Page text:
GENRE: Memoir, Children’s Literature
READ IT FOR: A cute yet heartfelt insight into the mind of a Japanese child during WWII. I read this as a child and it was just full of whimsy.
RECOMMENDED MOOD: You’re a kid again! But this time, you go to a Japanese school and befriend people who are different from you.
5) Crazy Rich Asians – Kevin Kwan
Crazy Rich Asians is the outrageously funny debut novel about three super-rich, pedigreed Chinese families and the gossip, backbiting, and scheming that occurs when the heir to one of the most massive fortunes in Asia brings home his ABC (American-born Chinese) girlfriend to the wedding of the season.
GENRE: Contemporary, Chick Lit
READ IT FOR: A glimpse into the world of, yes, Crazy Rich Asians (capital C, capital R). This one is actually rather a personally funny read for me because I actually know people like this and I’ve experienced some of the crazy things involved — namely the gossip, the snootiness, the disapproval of partners out of your race and social class and wealth. It’s incredibly frustrating in real life, but extremely candid and more palatable on paper.
RECOMMENDED MOOD: You’re dating someone who comes from a world-class, esteemed, filthy rich family. They’re a good person and you’re happy — at least until they take you to meet their family and you realise just how crazy and snobby their family is! What do?
6) This Earth of Mankind – Pramoedya Ananta Toer
Minke is a young Javanese student of great intelligence and ambition. Living equally among the colonists and colonized of 19th-century Java, he battles against the confines of colonial strictures. It is his love for Annelies that enables him to find the strength to embrace his world.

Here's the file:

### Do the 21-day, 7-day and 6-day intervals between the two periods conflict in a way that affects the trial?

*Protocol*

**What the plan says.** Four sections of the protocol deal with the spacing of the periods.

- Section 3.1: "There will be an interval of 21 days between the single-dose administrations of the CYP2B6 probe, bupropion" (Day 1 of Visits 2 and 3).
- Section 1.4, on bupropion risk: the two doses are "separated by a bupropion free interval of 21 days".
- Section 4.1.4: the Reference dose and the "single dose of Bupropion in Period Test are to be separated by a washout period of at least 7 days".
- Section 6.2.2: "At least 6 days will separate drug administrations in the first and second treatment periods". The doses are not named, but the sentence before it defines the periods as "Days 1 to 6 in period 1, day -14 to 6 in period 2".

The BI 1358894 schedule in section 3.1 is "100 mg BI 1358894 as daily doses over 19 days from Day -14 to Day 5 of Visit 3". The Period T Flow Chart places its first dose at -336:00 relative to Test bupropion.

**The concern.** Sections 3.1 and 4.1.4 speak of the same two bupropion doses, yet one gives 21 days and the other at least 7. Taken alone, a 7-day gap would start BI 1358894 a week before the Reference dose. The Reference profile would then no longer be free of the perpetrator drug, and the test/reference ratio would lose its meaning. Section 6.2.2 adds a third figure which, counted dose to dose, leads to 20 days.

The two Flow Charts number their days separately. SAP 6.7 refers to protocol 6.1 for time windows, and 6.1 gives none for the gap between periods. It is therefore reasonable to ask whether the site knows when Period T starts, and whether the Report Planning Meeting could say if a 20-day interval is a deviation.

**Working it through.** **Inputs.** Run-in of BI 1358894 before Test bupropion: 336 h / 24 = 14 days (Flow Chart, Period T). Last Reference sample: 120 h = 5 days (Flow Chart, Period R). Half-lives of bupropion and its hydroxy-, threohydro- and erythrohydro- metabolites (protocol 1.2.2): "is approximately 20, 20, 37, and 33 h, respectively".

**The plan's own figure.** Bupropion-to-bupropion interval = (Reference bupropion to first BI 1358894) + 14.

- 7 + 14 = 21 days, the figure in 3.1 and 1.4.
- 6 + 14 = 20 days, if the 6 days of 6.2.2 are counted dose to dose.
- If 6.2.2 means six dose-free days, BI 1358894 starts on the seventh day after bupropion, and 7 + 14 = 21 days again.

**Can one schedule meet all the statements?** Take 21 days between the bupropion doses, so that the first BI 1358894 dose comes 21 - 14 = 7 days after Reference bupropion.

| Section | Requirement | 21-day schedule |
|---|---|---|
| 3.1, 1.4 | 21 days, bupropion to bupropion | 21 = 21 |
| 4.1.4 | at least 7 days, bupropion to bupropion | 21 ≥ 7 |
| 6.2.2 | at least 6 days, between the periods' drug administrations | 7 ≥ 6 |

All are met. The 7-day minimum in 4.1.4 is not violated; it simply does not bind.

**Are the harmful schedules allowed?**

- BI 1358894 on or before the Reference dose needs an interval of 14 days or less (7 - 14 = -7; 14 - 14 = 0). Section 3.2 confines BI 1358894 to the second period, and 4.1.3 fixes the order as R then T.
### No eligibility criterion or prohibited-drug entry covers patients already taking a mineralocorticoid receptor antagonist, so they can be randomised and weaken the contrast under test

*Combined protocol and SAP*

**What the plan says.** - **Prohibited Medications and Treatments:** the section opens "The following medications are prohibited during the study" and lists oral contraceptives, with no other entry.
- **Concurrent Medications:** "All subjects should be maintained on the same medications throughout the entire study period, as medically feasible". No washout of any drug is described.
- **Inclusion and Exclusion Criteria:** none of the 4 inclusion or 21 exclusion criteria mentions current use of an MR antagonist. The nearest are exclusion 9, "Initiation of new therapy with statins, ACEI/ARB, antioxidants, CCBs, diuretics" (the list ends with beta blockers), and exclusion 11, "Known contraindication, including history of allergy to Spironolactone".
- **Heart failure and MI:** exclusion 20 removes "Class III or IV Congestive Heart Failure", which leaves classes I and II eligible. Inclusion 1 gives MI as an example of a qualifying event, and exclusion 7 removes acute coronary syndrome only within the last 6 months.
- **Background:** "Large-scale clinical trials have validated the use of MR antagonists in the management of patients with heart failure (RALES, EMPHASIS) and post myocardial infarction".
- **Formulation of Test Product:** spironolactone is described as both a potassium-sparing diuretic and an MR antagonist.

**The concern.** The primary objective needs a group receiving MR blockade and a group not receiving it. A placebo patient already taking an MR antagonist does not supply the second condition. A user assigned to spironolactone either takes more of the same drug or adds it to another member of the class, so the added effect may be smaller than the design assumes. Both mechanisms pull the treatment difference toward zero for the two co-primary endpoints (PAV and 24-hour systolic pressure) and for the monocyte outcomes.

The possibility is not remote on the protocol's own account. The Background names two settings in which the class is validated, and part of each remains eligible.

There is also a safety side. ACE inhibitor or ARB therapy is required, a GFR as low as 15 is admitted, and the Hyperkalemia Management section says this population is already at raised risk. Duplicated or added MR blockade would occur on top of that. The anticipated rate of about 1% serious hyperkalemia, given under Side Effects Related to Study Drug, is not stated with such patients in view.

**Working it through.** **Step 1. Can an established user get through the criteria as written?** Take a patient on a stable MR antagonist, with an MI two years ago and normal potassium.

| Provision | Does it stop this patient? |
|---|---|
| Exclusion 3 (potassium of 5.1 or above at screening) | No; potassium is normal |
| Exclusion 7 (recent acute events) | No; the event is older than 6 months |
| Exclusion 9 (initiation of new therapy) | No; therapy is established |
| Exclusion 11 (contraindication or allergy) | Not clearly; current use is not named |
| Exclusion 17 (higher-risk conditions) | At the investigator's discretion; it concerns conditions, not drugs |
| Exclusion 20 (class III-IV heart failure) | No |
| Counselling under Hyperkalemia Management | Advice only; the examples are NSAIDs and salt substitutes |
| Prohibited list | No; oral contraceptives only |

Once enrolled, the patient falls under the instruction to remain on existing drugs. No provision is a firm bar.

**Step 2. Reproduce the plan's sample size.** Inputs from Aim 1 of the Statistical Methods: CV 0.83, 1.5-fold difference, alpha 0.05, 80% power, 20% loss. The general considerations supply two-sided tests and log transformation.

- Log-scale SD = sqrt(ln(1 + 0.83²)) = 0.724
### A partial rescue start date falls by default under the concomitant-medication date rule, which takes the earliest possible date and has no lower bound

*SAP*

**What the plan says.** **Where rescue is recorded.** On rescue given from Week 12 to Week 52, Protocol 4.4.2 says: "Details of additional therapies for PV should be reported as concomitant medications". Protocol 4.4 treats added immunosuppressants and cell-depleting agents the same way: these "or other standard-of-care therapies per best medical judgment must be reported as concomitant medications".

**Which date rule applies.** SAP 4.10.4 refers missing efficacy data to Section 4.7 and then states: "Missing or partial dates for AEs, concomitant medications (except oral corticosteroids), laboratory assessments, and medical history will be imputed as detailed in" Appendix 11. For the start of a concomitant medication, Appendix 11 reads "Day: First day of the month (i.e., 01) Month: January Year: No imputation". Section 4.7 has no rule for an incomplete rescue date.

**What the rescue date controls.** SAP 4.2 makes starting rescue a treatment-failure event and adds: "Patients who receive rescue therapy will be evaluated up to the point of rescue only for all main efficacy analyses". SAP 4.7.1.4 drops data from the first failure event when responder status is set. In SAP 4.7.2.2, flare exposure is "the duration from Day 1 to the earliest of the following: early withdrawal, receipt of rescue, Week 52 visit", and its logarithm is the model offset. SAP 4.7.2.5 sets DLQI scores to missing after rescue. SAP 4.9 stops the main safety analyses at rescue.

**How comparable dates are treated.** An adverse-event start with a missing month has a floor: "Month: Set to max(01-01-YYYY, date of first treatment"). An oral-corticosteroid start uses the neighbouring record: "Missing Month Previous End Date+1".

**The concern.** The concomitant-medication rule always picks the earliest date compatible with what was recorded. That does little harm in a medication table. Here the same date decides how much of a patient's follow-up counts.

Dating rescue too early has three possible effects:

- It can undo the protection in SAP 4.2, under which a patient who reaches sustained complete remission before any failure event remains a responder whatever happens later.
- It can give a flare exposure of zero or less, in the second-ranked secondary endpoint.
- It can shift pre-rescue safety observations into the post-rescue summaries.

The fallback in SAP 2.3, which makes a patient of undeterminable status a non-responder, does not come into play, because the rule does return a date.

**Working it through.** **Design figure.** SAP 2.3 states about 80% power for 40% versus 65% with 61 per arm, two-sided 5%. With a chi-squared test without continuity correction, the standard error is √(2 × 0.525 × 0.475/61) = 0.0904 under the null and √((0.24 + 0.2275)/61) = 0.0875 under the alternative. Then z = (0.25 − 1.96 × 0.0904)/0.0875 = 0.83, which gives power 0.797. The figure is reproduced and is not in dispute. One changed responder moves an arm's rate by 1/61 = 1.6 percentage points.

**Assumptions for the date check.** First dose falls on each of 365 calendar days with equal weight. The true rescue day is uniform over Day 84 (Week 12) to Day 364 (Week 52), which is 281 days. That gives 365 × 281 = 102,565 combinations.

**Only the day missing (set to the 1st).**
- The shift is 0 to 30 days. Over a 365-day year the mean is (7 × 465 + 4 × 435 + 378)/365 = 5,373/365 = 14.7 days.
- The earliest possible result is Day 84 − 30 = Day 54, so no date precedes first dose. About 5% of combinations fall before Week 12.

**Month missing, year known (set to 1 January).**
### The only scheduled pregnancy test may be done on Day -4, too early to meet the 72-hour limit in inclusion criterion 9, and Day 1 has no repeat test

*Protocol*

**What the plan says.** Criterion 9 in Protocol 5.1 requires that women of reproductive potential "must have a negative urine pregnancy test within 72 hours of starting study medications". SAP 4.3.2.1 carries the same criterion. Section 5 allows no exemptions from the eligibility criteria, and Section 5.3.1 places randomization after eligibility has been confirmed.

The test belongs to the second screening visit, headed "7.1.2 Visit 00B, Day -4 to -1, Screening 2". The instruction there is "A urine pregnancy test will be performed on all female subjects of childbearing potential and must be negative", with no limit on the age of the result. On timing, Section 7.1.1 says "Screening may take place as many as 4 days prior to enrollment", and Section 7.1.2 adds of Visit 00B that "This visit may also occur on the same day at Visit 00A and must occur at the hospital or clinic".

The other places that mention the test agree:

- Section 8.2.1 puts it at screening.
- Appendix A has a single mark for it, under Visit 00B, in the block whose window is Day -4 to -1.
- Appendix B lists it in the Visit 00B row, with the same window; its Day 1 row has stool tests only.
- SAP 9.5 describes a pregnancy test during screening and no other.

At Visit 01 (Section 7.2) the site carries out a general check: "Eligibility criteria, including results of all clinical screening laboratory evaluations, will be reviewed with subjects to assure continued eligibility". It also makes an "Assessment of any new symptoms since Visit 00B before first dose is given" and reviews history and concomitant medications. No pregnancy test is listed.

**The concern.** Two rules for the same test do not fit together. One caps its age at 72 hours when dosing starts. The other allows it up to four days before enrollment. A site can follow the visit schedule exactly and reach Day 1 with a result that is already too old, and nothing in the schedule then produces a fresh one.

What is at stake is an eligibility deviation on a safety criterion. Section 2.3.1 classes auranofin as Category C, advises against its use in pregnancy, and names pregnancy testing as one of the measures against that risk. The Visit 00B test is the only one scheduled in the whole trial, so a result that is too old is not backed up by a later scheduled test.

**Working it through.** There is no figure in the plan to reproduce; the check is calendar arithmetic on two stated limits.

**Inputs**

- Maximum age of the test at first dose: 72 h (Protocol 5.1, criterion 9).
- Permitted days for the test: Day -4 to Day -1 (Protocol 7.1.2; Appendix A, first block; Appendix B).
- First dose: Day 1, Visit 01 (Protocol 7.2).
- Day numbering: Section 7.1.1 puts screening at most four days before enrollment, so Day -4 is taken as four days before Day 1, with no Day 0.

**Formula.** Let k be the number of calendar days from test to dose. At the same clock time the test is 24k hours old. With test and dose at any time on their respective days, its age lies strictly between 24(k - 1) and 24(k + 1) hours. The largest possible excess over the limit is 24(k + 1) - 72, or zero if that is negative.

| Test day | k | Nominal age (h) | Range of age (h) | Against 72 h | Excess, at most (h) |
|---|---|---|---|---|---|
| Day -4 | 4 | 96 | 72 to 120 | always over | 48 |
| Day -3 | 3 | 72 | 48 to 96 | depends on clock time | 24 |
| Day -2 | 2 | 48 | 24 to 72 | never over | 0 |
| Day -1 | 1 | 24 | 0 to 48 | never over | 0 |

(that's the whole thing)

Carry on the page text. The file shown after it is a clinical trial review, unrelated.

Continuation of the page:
GENRE: Historical Fiction, Romance
READ IT FOR: Indonesia during 19th century colonisation! I read this in the original language for class and probably wouldn’t have ever picked it up otherwise, but it’s definitely very interesting.
RECOMMENDED MOOD: You’re a descendant to some Javanese royalty, but everyone around you thinks you’re kind of bold because they’re racially ‘better’. You’re in love with a half-Dutch, half-Indonesian girl who is the daughter of a concubine. Things are complicated.
7) Train Man – Hitori Nakano
Boy–bashful and not overly brave–defends girl from obnoxious drunk on a Tokyo train. Girl sends boy a thank-you pair of pricey Hermés teacups. Boy’s a geek and doesn’t know what to do next. End of story for most nerds–but this one turns to the world’s largest online message board and asks for help, so for him it’s just the beginning. This matchless love story is told through a series of Internet chat room threads.
GENRE: Contemporary, Romance
READ IT FOR: The cutest meet-cute ever to grace the history of all meet-cutes. Well, kind of. This one’s a very easy, very quick read and tells the classic tale of boy meets girl.